Treasure-hunting in the River Hipper

The research from this blog was found out by young people from Chesterfield College taking part in the Autumn National Citizen Service with the DCRT team. The young people volunteered for a full week of social action with the DCRT team, helping to make bird boxes, clean out the river, manage wetland vegetation, taking a boat trip on the John Varley II and kick-sampling for invertebrates.

They also spent some time mudlarking for river treasure and researching the history of their finds. Read on to find out what they discovered.

What is Mudlarking? Treasure-hunting for old artefacts on the riverbank. The everyday items lost to the river can reveal what life was like in the past – a form of industrial archaeology.

What we found:
Below are some of the pieces the group found in the river Hipper during their mudlarking session. The abundance of pottery fragments may be due to the many Brampton potteries that used to surround the river here in the Victorian Era.

Artefact one: Pottery fragment

After investigating this fragment it was discovered it was an old piece of a water filter, used to filter drinking water, made in England era 1880. Water filters became commonplace in victorian Britain after cholera epidemics were linked to dirty water.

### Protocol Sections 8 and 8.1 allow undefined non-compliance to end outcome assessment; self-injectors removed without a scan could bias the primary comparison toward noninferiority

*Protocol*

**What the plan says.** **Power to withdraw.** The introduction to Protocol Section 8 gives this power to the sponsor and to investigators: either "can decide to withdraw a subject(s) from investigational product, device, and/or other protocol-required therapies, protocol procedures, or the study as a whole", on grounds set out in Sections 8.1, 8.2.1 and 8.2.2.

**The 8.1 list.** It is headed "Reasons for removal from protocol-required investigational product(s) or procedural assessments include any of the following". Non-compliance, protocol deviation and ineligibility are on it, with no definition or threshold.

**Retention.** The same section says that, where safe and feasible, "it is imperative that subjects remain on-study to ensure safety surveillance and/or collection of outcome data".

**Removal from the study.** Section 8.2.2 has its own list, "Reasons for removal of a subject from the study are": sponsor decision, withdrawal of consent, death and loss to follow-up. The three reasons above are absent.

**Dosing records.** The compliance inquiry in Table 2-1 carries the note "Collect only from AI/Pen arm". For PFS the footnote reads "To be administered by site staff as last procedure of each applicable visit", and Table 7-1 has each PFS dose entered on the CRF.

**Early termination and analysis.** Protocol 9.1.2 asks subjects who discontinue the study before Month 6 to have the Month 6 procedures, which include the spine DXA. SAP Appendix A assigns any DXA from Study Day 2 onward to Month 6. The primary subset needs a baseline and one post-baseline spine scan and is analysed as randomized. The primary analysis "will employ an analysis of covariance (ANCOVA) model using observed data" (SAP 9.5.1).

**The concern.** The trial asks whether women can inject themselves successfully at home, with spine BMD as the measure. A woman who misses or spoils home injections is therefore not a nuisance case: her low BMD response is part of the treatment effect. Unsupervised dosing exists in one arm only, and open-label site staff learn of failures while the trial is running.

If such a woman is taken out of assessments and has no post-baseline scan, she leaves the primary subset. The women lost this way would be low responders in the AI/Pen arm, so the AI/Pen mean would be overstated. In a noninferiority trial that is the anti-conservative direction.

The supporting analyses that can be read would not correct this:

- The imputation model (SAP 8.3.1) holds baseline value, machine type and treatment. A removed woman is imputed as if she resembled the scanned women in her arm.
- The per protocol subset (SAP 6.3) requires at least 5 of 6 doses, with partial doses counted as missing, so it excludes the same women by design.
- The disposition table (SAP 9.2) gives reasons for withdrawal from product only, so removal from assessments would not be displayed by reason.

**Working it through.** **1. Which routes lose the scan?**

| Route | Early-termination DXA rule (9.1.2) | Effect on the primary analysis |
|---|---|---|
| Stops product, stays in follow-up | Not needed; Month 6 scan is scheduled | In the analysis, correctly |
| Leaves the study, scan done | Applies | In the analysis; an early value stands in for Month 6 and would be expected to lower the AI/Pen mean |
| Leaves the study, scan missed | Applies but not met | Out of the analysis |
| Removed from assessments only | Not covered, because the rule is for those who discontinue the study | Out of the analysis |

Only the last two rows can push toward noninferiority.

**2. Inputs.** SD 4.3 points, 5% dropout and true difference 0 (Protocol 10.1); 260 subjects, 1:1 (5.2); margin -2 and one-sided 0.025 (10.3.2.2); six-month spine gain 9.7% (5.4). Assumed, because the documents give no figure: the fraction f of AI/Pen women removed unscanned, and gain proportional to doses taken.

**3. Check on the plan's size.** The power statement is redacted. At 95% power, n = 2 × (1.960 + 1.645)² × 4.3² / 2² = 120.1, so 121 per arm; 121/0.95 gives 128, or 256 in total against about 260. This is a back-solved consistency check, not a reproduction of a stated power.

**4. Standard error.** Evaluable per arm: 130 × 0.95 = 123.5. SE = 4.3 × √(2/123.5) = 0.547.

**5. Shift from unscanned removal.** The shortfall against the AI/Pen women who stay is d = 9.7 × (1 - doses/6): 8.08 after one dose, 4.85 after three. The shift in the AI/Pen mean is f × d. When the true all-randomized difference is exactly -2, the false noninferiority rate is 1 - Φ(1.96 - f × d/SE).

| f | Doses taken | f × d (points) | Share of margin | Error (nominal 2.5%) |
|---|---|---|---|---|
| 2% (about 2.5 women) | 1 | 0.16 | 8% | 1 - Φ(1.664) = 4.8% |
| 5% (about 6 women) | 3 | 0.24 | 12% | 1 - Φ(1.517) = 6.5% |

Artefact two: Old pewter tankard

This pewter tankard with a lion handle was found in Chesterfield a few years ago, but we’ve never before known its history. An inscription reads the date 1957 (Feb 26th) and the words ‘professor and ‘marriage’. Perhaps a wedding gift?

Artefact three: A piece of ceramic pottery

This piece of ceramic pottery was found by the young people in the river Hipper during their week with us. Their research into the logo on the piece dated it between 1909-1912, made in Stoke-on-Trent. The volunteers think it is a piece of plate or the bottom of a teapot. Stoke-on-Trent was famous for its ceramics and bone china during this period of time.

Artefact four: A clay pipe

This clay pipe was found by our volunteer Chris Davies many years ago in Rotherham’s River Don and kindly donated to DCRT. The students investigating it found the inscription ‘Dublin’ on the pipe, suggesting it was imported from Ireland. They dated it to the 19th century based on the shape and length of the stem. Production of clay pipes dwindled in the 20th century as cigarettes became available.